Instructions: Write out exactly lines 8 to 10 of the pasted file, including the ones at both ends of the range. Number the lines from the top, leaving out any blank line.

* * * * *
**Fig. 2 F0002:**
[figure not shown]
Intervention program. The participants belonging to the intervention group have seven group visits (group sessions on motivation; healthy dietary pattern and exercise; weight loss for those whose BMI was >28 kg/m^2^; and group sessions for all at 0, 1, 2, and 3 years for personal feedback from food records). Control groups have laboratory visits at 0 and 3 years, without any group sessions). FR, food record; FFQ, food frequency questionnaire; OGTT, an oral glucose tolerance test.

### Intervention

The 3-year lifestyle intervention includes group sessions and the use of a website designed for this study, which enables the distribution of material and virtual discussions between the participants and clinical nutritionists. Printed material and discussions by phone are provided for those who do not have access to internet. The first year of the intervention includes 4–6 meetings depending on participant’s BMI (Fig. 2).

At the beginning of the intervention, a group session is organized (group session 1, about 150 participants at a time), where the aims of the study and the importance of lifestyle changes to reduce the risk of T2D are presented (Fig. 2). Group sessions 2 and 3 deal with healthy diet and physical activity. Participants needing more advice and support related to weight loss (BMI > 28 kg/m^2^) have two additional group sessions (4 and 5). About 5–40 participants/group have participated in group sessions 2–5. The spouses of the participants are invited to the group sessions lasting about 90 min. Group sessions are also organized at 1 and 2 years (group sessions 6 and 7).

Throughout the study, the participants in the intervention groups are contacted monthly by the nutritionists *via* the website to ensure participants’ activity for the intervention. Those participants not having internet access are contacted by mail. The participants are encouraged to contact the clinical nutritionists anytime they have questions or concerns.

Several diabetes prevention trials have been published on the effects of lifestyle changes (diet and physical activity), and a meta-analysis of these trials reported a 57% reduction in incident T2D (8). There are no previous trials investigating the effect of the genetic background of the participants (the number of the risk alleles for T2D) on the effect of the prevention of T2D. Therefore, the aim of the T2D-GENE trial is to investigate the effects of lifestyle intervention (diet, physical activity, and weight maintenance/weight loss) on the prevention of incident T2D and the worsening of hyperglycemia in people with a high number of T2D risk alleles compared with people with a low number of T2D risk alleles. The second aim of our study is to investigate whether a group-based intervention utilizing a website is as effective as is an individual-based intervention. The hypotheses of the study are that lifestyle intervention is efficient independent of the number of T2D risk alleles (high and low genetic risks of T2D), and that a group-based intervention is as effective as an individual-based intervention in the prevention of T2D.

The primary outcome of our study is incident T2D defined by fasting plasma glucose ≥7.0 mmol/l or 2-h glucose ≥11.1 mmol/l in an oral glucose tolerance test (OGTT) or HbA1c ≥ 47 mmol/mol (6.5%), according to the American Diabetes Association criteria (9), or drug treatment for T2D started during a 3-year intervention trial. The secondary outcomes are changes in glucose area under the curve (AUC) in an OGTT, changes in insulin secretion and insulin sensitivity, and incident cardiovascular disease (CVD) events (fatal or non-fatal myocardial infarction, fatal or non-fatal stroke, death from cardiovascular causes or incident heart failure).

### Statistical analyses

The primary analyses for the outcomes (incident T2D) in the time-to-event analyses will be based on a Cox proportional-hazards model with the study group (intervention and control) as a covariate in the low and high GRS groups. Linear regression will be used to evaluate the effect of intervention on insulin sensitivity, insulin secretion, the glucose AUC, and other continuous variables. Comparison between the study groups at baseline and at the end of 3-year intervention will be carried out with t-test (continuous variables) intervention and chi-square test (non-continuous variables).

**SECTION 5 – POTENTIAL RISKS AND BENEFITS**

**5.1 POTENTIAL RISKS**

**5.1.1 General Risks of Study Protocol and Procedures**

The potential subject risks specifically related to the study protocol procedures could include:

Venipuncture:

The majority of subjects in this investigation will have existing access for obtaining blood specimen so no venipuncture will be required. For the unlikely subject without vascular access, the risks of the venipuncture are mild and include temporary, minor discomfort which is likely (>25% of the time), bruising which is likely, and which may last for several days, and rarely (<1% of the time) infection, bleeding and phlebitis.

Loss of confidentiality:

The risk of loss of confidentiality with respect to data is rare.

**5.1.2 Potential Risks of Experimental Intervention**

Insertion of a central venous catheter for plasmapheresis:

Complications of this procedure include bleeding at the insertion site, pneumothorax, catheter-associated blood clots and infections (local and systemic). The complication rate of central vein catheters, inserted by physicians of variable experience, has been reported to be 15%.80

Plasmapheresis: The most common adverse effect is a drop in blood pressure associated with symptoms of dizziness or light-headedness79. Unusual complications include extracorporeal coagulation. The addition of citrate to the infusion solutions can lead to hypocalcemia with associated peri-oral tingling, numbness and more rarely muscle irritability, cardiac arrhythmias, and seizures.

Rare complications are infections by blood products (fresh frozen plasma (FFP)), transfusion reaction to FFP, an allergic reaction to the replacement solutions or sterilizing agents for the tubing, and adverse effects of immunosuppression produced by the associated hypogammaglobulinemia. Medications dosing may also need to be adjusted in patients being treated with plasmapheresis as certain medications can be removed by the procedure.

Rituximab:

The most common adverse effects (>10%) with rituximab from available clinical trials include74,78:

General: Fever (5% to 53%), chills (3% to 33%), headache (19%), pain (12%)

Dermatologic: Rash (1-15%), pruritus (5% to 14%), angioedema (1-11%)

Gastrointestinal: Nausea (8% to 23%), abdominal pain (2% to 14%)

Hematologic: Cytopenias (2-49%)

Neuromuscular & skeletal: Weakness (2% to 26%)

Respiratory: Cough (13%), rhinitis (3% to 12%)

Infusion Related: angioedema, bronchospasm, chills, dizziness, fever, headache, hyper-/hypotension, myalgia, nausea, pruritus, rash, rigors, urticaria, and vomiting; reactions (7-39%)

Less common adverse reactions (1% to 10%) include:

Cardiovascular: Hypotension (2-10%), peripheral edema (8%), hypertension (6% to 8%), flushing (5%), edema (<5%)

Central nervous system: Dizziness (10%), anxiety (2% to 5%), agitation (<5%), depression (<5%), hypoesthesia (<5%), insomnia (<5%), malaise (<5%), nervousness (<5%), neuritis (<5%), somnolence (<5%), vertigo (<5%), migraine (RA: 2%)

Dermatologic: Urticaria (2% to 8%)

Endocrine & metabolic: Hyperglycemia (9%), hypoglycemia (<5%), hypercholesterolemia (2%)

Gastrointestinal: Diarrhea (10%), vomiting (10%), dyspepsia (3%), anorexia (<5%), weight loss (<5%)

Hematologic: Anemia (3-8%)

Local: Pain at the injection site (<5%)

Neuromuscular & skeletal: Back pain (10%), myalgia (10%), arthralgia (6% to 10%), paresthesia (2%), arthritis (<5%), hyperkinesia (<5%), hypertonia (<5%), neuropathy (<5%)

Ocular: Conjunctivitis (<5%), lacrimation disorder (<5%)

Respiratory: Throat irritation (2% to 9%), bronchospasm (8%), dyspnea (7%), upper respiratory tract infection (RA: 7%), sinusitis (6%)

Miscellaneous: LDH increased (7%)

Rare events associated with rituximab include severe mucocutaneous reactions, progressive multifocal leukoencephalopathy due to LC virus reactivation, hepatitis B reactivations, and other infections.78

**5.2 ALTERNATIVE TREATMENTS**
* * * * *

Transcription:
Several diabetes prevention trials have been published on the effects of lifestyle changes (diet and physical activity), and a meta-analysis of these trials reported a 57% reduction in incident T2D (8). There are no previous trials investigating the effect of the genetic background of the participants (the number of the risk alleles for T2D) on the effect of the prevention of T2D. Therefore, the aim of the T2D-GENE trial is to investigate the effects of lifestyle intervention (diet, physical activity, and weight maintenance/weight loss) on the prevention of incident T2D and the worsening of hyperglycemia in people with a high number of T2D risk alleles compared with people with a low number of T2D risk alleles. The second aim of our study is to investigate whether a group-based intervention utilizing a website is as effective as is an individual-based intervention. The hypotheses of the study are that lifestyle intervention is efficient independent of the number of T2D risk alleles (high and low genetic risks of T2D), and that a group-based intervention is as effective as an individual-based intervention in the prevention of T2D.

The primary outcome of our study is incident T2D defined by fasting plasma glucose ≥7.0 mmol/l or 2-h glucose ≥11.1 mmol/l in an oral glucose tolerance test (OGTT) or HbA1c ≥ 47 mmol/mol (6.5%), according to the American Diabetes Association criteria (9), or drug treatment for T2D started during a 3-year intervention trial. The secondary outcomes are changes in glucose area under the curve (AUC) in an OGTT, changes in insulin secretion and insulin sensitivity, and incident cardiovascular disease (CVD) events (fatal or non-fatal myocardial infarction, fatal or non-fatal stroke, death from cardiovascular causes or incident heart failure).

### Statistical analyses